So one should sue the USG as well as, or instead of, the SEC. Is a suit against the USG permissible even though the USG and the SEC will claim they cannot be sued because of so-called “sovereign immunity”? I think the answer very likely is yes.
Sovereign immunity is an obnoxious doctrine. It is a relic of the divine right of kings, and was created when the king literally owned the courts -- he was not about to be sued in courts that he himself owned. It is the death of the rule of law, since it allows the government to illegally injure someone, even illegally kill someone, yet be immune from suit for damages.
Recognizing the obnoxious, the horrific, character of this doctrine, the courts and Congress have made various inroads on it. One is the Federal Torts Claims Act (FTCA), under which a citizen can sue the government for negligently injuring him, among other things.
When a citizen sues the government under the FTCA for injury it caused him, the government can defend by saying that its act (or the act of its employee) was within its discretion even if it turned out to be a mistake, was in accordance with the social, economic or policy goals of the statute, or was mandated by a particular regulation. But if its act was not in accordance with the statutory policy, was not mandated by a particular regulation, was not one it had discretion to take or not take under the statutory policy, its defense falls to the ground.
Here it is very hard to understand how the government’s defense could do anything other than fall to the ground. Can the government seriously claim that it had discretion to ignore the largest fraudulent Ponzi scheme in history under the social, political and economic policies of the federal securities laws -- enacted in the early 1930s in order to stop frauds because they had contributed heavily to the depression and enacted to safeguard investors against fraud? Can it seriously claim that under these laws, it had discretion not to conduct a thorough, non-horribly-negligent investigation when presented with a memorandum of warning as thorough, as detailed, as Markopolos’? Can it even point to any internal policy or regulations, however out of joint with the underlying laws such internal policy might be, that allowed it not to thoroughly investigate an extensively documented -- and correct -- claim of the largest Ponzi scheme in history? Moreover, there are lawyers with extensive SEC experience who think that the legal process called “discovery,” in which the SEC will have to turn over its internal manuals and policies, will show that it grossly violated its own internal policies by its slipshod -- or even complicitous -- conduct.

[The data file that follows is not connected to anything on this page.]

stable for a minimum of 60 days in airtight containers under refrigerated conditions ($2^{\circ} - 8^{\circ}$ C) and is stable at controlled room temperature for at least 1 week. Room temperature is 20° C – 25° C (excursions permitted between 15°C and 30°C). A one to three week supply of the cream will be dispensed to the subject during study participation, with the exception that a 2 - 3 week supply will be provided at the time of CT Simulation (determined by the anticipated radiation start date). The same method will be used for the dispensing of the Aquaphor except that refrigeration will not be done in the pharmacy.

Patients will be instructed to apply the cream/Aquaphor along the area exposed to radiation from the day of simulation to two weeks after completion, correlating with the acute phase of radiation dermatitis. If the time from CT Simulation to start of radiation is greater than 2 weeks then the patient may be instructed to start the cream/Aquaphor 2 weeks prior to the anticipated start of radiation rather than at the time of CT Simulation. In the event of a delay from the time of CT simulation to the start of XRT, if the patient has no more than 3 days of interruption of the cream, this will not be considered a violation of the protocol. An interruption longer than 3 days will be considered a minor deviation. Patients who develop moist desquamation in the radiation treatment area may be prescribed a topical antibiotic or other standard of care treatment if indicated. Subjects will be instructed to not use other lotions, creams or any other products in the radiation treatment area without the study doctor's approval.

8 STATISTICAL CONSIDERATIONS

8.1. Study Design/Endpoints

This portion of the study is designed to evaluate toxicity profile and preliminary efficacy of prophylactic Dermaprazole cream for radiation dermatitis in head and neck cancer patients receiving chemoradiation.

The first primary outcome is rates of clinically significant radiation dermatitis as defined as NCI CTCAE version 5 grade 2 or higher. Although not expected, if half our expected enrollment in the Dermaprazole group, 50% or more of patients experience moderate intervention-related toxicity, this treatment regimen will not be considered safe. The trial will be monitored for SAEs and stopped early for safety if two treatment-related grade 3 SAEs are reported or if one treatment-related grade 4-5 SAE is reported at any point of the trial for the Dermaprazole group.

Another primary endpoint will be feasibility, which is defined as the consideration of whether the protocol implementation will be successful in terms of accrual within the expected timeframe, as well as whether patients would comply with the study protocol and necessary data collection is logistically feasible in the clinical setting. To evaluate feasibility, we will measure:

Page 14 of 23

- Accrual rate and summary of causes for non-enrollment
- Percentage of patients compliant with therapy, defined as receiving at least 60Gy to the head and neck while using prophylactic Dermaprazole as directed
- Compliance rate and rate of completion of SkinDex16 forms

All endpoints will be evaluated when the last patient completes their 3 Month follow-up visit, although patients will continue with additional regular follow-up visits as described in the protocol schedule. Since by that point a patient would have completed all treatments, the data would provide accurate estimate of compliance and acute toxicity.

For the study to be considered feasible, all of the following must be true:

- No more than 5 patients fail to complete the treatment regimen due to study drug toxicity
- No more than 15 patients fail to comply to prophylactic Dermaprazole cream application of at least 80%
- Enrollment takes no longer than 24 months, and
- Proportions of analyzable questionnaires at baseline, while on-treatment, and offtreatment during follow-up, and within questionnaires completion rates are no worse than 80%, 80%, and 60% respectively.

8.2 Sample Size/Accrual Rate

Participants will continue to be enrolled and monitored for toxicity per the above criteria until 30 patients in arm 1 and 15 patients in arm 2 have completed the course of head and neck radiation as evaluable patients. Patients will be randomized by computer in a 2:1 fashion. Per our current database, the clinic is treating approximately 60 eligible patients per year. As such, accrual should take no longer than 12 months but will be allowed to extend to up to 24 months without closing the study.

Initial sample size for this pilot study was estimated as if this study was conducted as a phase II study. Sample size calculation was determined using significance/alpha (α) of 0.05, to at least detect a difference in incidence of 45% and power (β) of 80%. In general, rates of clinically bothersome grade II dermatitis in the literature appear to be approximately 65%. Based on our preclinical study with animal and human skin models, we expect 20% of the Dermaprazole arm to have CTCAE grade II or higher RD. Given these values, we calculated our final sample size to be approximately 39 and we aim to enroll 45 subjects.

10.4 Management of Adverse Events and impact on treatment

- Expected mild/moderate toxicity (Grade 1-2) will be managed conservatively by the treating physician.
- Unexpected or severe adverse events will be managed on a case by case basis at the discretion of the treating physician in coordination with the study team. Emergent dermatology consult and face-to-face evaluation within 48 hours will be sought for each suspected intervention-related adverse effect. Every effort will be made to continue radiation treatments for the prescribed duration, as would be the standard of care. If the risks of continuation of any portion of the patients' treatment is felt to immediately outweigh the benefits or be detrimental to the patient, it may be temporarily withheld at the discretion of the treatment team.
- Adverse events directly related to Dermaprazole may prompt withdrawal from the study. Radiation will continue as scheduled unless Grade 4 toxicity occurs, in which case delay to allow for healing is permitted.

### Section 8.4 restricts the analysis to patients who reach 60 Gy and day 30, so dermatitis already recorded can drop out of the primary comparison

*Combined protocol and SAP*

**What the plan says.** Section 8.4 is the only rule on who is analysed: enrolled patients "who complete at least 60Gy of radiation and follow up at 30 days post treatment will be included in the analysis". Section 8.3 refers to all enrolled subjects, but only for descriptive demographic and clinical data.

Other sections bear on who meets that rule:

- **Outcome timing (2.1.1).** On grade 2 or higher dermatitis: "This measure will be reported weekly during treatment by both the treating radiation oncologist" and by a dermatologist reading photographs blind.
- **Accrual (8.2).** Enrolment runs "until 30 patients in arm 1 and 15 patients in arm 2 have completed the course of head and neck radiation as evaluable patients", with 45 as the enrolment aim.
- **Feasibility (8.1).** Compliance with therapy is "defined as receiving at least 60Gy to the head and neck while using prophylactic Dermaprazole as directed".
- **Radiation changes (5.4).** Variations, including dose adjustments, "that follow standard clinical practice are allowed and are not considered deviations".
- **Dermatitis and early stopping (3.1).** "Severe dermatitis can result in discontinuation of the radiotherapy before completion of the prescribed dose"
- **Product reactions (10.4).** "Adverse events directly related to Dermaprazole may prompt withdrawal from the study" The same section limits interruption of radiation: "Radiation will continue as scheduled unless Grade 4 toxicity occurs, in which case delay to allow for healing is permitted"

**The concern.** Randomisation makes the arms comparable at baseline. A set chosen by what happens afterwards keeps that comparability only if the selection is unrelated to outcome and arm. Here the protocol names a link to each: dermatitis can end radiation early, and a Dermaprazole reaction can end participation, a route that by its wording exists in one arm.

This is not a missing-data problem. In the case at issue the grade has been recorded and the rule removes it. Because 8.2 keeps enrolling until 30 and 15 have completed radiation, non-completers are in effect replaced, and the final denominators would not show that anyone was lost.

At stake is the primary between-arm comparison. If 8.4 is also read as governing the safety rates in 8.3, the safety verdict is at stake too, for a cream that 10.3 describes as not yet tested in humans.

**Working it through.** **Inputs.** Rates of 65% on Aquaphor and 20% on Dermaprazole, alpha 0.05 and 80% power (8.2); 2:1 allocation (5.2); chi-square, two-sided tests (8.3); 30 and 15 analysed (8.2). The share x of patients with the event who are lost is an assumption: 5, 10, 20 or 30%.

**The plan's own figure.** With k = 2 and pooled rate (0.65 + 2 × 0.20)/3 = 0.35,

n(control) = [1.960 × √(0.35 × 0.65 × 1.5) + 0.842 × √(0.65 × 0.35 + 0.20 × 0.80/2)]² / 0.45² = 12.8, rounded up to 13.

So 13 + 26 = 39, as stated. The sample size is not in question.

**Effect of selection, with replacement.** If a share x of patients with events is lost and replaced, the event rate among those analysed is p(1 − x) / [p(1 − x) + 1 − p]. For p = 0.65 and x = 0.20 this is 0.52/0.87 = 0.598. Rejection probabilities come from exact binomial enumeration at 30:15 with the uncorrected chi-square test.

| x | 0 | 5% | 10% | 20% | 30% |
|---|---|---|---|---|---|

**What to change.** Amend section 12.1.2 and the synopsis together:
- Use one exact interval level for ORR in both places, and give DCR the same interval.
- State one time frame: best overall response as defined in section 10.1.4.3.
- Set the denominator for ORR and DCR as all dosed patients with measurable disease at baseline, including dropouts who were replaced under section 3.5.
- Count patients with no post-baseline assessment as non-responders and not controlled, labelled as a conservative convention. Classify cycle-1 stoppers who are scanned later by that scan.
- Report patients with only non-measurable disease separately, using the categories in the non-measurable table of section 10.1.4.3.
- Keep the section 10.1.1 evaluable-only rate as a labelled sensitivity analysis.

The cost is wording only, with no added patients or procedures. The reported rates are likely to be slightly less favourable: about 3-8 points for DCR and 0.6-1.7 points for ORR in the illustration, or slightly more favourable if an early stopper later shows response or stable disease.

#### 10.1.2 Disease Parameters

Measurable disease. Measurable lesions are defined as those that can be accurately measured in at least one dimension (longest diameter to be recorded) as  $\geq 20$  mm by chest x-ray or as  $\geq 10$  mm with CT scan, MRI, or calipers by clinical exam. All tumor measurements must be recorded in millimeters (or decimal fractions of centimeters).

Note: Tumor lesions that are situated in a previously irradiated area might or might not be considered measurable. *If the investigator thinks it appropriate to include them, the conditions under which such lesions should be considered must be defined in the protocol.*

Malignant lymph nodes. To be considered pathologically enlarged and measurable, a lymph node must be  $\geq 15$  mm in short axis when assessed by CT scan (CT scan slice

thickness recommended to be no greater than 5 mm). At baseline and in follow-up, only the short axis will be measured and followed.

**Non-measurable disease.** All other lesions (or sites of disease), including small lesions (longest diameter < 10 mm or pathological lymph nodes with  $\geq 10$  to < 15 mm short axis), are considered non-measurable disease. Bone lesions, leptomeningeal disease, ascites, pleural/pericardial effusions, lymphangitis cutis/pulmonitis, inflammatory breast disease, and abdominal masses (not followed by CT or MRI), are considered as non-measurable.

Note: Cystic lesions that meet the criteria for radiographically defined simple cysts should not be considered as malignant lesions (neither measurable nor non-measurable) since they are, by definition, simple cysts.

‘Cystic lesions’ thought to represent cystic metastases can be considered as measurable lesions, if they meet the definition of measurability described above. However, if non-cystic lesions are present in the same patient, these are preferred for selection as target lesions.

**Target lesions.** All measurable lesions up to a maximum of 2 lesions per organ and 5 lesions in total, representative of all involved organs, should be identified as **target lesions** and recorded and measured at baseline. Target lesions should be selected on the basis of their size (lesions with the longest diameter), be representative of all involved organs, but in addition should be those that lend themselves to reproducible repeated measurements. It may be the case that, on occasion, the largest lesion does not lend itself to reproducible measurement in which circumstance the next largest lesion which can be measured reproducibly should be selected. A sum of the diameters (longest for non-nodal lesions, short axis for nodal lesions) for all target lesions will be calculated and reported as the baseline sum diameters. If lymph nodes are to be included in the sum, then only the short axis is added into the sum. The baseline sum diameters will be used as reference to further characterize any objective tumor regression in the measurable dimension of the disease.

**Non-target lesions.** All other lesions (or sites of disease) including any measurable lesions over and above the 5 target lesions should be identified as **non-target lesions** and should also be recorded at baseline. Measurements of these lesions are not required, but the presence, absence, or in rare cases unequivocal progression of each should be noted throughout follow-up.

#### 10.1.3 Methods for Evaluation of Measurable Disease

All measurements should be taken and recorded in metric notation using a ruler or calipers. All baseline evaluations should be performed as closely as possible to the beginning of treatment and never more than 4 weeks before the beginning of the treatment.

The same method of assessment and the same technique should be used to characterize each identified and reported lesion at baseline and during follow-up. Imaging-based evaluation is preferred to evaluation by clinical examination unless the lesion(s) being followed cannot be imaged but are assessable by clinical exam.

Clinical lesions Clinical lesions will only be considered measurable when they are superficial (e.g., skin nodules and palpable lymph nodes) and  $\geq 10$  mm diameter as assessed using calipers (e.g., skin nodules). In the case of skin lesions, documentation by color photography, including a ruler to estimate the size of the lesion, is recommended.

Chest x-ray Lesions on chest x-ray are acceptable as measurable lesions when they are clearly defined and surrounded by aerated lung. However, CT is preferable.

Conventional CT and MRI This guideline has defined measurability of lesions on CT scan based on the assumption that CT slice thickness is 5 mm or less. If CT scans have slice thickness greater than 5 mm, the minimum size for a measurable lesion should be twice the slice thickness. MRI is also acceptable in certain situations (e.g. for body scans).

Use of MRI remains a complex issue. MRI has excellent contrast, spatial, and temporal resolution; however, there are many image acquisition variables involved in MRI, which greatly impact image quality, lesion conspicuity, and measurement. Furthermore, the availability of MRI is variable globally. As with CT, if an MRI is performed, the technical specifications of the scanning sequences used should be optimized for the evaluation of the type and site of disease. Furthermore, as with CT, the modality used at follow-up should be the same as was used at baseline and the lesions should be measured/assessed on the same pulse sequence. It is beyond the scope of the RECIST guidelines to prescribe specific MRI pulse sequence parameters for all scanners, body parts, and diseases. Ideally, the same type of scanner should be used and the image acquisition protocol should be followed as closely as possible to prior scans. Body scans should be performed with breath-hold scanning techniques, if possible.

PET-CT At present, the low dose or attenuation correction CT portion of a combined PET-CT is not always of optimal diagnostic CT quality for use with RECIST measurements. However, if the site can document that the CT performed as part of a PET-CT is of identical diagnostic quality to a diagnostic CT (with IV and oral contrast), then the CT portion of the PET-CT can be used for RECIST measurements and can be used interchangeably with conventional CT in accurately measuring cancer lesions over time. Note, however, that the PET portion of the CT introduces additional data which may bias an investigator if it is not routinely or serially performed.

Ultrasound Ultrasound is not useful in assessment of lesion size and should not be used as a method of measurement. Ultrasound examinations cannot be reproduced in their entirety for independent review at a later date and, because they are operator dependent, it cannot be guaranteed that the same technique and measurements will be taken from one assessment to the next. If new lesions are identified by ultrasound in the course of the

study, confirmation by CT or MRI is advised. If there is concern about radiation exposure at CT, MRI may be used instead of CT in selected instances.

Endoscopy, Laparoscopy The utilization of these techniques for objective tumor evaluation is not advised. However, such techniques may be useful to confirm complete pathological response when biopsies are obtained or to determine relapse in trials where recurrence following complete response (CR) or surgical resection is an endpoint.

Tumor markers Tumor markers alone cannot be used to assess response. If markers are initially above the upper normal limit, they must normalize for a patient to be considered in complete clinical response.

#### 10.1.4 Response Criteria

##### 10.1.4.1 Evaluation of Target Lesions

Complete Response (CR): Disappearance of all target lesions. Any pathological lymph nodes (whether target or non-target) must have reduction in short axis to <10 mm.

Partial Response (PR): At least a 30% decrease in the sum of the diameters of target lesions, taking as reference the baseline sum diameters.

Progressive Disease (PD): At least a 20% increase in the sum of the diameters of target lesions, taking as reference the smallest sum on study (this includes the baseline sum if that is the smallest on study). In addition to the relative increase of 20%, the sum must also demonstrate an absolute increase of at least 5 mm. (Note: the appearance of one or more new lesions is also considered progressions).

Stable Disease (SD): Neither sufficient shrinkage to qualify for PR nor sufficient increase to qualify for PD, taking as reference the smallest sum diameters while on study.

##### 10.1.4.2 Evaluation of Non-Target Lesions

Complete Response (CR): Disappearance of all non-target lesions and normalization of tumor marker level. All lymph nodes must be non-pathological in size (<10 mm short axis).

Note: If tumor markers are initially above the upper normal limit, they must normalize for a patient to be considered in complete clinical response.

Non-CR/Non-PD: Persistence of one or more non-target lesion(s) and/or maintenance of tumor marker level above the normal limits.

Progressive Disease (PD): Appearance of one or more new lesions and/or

So . . . . it seems to me, at least, that the SEC and the USG are going to be liable in damages here under the FTCA for the horrendously negligent, anti-the-policy-of-the-securities-acts conduct of the SEC.
Just a word about FINRA. Little need be said because the pertinent points were made in my prior six-installment posting. FINRA’s negligence was virtually as bad as the SEC’s. It, and its predecessor, the NASD, could have discovered and put a stop to this fraud decades ago by simply demanding answers to questions, and relevant documents, pertaining to the brokerage operation (questions like “Where are the securities you are holding for the firm’s clients? Show them to us.”) It can assess the members of the brokerage industry -- who have been paying it only $150 per brokerage company per year for many, many years -- to obtain the money to pay investors for all the money they lost due to its negligence. And it is only a matter of time until lawyers begin to realize that FINRA should be a defendant and begin to make it a defendant.*
TO BE CONTINUED.
VelvelOnNationalAffairs is now available as a podcast. To subscribe please visit VelvelOnNationalAffairs.com, and click on the link on the top left corner of the page. The podcasts can also be found on iTunes or at www.lrvelvel.libsyn.com
(Note: You can view every article as one long page if you sign up as an Advocate Member, or higher).